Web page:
Finding Out What Makes Kathy MacMillan Tick: An Interview

Kathy MacMillan (she/her) is a writer, nationally certified American Sign Language interpreter, librarian, and signing storyteller.  She is the author of nearly two dozen books, including picture books, children’s nonfiction, young adult and middle grade fantasy, and resource books for librarians, educators, and parents. Find her online at

Can you give us a short description of Dagger and Coin? How does the protagonist differ from the previous novel in the series, Sword and Verse?

At the end of Sword and Verse, the society of Qilara underwent a revolution. Dagger and Coin is about what happens next: the messy process of rebuilding a society. The story centers around someone who lost a lot in that revolution: Soraya Gamo, the wealthy Scholar heiress who was supposed to become queen. Now a member of the new Ruling Council, Soraya has to work with her former enemies. These include Raisa, the protagonist of the first book, and Jonis, the leader of the Arnath Resistance who once kidnapped Soraya as part of a political plot. Can they learn to trust one another and build something better?

Raisa and Soraya couldn’t be more different, but they come to respect one another in Dagger and Coin. Raisa grew up enslaved, cut off from her people and the writing that was core of her culture. She’s kindhearted and idealistic, sometimes to the point of being naïve. Soraya grew up surrounded by wealth, but also knowing that her only option for success was to marry well. She’s financially savvy and conniving and willing to get her hands dirty. But she also sees possibilities, especially for the women of Qilara, in the new order, so she’s willing to give it a chance.

What motivated the shift in perspective to a person with a very different background and upbringing?

The first draft of Sword and Verse told the story in a very different way. It originally shifted between Raisa and a female Scholar three hundred years later who stumbled across her hidden letters and pieced her story together. Though that structure changed and the first book became solely about Raisa, the Scholar character stuck with me and informed the minor character of Soraya. When Raisa’s story ended, I knew there was more to tell. There is a moment at the end of Sword and Verse where Raisa figuratively passes the baton to Soraya. Her story was the next natural one to tell, because of all the main characters, she had the most to lose and the most to learn.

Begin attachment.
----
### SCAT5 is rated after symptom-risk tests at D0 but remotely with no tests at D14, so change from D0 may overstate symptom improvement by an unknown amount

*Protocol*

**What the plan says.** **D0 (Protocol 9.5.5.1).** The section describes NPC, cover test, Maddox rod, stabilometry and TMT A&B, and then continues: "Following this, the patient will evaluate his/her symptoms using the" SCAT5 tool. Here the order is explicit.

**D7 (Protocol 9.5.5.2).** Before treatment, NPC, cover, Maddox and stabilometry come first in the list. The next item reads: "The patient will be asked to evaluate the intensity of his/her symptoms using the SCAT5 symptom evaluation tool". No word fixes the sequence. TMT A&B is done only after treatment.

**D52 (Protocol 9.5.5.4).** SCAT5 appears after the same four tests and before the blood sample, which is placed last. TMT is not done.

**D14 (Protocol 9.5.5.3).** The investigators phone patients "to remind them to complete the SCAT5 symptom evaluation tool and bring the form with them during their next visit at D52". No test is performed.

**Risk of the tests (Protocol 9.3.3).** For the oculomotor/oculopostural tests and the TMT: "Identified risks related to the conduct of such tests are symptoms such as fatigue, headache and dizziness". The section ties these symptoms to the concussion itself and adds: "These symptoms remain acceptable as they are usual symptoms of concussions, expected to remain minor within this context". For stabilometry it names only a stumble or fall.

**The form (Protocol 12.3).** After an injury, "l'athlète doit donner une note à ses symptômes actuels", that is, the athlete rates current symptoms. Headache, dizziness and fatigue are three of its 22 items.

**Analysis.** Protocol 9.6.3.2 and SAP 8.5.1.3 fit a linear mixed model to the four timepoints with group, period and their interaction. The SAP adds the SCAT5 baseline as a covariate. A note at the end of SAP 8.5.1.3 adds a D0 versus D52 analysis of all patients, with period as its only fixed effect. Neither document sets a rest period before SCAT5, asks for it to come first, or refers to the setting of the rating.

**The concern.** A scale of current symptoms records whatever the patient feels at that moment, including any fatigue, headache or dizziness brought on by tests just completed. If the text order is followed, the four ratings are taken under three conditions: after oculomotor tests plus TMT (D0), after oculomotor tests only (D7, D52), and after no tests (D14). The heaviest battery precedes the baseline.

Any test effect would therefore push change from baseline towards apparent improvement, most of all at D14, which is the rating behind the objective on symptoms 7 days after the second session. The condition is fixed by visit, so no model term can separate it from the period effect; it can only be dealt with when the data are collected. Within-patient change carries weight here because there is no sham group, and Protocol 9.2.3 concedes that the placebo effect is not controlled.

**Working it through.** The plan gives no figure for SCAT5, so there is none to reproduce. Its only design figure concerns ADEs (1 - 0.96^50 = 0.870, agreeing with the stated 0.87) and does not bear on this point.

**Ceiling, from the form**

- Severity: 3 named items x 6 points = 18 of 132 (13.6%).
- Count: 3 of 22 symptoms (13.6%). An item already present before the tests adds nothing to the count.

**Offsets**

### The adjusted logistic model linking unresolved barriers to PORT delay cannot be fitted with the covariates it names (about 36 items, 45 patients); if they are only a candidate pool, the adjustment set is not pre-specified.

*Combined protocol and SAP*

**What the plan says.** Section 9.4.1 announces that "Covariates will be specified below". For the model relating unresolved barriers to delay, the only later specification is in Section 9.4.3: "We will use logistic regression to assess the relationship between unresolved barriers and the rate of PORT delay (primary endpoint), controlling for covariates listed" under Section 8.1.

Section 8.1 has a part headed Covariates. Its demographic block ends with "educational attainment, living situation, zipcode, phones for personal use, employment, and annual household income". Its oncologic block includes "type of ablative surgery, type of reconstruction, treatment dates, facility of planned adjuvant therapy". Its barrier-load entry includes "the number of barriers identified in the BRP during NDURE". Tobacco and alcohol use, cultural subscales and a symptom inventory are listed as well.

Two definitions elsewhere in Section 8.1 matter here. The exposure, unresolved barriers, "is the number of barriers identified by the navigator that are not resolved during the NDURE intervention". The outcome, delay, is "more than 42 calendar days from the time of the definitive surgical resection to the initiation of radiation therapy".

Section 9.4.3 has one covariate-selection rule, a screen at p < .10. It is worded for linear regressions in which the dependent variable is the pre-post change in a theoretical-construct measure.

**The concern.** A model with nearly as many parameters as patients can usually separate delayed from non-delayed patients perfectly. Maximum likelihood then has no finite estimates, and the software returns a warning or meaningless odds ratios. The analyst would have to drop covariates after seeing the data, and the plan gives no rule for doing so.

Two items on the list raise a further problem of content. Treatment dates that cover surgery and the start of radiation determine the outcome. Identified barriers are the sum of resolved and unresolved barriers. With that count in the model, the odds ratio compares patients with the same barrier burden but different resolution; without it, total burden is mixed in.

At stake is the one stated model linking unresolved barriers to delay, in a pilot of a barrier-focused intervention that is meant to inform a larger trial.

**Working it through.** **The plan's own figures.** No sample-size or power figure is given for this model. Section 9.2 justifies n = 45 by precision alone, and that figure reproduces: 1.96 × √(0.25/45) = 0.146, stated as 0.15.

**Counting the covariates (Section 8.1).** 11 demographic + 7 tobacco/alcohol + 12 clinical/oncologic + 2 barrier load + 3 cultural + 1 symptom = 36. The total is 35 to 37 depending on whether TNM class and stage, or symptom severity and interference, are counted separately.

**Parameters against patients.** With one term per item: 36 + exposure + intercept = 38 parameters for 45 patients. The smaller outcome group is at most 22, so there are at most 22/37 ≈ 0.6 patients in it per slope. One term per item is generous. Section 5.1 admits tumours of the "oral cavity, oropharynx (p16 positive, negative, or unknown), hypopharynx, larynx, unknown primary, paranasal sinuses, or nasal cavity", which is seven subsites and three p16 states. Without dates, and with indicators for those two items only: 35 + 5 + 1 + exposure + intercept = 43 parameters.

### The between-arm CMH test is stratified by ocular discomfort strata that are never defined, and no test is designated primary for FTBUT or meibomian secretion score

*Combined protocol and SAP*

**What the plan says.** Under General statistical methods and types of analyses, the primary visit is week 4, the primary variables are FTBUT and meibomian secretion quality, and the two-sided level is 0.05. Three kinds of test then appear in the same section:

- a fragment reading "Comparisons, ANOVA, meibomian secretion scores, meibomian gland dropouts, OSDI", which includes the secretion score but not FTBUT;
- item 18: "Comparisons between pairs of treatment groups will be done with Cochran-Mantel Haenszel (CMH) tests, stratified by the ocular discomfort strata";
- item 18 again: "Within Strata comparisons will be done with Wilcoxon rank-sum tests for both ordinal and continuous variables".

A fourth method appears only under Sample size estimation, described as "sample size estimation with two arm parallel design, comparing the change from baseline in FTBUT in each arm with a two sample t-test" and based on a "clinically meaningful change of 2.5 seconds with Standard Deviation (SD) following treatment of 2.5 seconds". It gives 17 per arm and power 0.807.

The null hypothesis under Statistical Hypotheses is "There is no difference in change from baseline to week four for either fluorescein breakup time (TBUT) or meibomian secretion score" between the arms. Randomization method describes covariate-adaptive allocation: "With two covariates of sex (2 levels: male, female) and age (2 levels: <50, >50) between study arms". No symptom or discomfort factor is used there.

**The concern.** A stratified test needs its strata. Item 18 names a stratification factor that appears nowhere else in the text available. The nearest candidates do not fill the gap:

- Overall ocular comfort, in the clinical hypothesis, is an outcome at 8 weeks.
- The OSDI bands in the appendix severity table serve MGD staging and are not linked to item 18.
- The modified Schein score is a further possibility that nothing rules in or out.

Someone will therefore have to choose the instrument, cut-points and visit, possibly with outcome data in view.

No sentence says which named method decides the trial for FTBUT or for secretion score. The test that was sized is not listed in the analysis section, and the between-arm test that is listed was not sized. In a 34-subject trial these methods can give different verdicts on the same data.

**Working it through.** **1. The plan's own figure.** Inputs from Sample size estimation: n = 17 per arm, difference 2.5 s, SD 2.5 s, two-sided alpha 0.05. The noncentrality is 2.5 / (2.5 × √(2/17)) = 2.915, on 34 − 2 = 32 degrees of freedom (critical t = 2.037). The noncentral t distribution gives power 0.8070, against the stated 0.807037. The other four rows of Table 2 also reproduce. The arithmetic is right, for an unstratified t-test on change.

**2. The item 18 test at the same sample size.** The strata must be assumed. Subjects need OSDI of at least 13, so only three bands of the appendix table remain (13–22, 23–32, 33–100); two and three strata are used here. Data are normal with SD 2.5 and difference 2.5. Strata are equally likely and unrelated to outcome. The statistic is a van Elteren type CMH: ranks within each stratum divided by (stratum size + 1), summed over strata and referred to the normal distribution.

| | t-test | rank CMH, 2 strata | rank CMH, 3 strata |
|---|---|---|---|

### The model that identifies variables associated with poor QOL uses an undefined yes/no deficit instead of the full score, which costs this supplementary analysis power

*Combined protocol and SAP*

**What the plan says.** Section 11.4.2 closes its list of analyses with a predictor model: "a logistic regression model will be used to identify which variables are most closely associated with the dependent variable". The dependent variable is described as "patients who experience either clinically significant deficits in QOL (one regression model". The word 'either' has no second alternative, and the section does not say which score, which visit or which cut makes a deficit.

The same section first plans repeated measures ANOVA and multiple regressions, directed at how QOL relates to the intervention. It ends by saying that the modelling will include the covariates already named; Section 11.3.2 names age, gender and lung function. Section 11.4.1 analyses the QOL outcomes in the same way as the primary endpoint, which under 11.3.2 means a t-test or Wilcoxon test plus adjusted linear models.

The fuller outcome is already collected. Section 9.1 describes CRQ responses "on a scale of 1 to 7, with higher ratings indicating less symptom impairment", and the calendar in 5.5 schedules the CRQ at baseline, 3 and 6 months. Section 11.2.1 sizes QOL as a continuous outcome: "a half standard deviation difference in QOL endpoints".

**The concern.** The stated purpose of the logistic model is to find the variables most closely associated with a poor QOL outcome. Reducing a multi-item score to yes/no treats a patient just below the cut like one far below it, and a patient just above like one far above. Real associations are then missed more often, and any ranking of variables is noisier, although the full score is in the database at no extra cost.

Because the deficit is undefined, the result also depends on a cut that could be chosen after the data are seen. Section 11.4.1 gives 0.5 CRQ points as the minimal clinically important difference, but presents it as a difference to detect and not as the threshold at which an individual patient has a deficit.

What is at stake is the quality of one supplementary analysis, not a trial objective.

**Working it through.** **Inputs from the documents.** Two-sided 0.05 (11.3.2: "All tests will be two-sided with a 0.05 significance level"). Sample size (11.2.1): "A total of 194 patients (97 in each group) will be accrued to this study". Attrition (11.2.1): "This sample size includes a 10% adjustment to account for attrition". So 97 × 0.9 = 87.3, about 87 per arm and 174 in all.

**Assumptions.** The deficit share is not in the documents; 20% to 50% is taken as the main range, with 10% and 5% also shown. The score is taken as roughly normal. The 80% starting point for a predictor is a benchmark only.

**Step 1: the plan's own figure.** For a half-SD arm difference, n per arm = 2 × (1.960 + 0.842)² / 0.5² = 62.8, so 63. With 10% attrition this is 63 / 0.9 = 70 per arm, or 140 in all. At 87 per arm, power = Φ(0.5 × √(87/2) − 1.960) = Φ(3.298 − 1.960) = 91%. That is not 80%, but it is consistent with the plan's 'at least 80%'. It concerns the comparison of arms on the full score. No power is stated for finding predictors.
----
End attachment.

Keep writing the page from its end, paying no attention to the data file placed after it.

Tell us about Qilara. What is unique about it as a setting? Did you have any particular influences in mind when building the world?

Qilara came out of my research on ancient libraries, and is largely inspired by ancient Alexandria – though it is also interspersed with many details of my own invention. This world came out of the spark of an idea I had when reading about libraries made up of letters. In the margin of my notes, I scribbled: What if they were letters to the gods? This then led to other questions: Who would write them? Who wouldn’t be allowed to? What would a culture built around oppression of writing look like? In many ways, these books are about the evolution of the concept of the public library and open access to knowledge.

You write for several different age groups, from young children to young adults. What’s it like juggling these different categories?

It keeps me entertained!  The thing is that the publishing process takes so. very. long. So having different projects to work on for different age groups keeps me motivated while I wait.

Is there a theme that unites your work across the different age groups?

In every single one of my books, there is a focus on the power of language and communication, whether that is the language of the gods in the Sword and Verse series, or the magic of everyday communication in Nita’s First Signs, or the magic of connecting through play in The Runaway Shirt, or the powerful voices you can hear in She Spoke: 14 Women Who Raised Their Voices and Changed the World.

What other books and authors have inspired you?

I gravitate toward thinky books with strong, authentic female characters: Megan Whalen Turner’s Queen’s Thief books, Brittany Cavallaro’s Charlotte Holmes series, The Winner’s Curse series by Marie Rutkoski, Polly Shulman’s Grimm Legacy series. (There will never be a better first kiss than the magic carpet scene in The Grimm Legacy!)

Which of your books are you most proud of?

Isn’t that sort of like asking which of your children you’re most proud of? I am proud of all of them in different ways and for different reasons. The thing about writing books is that, even though you develop skills over time, it’s a new process with each book. I may know how to write books, but I don’t know how to write *this* book until I have written it.

Explore Kathy MacMillan’s bibliography on Amazon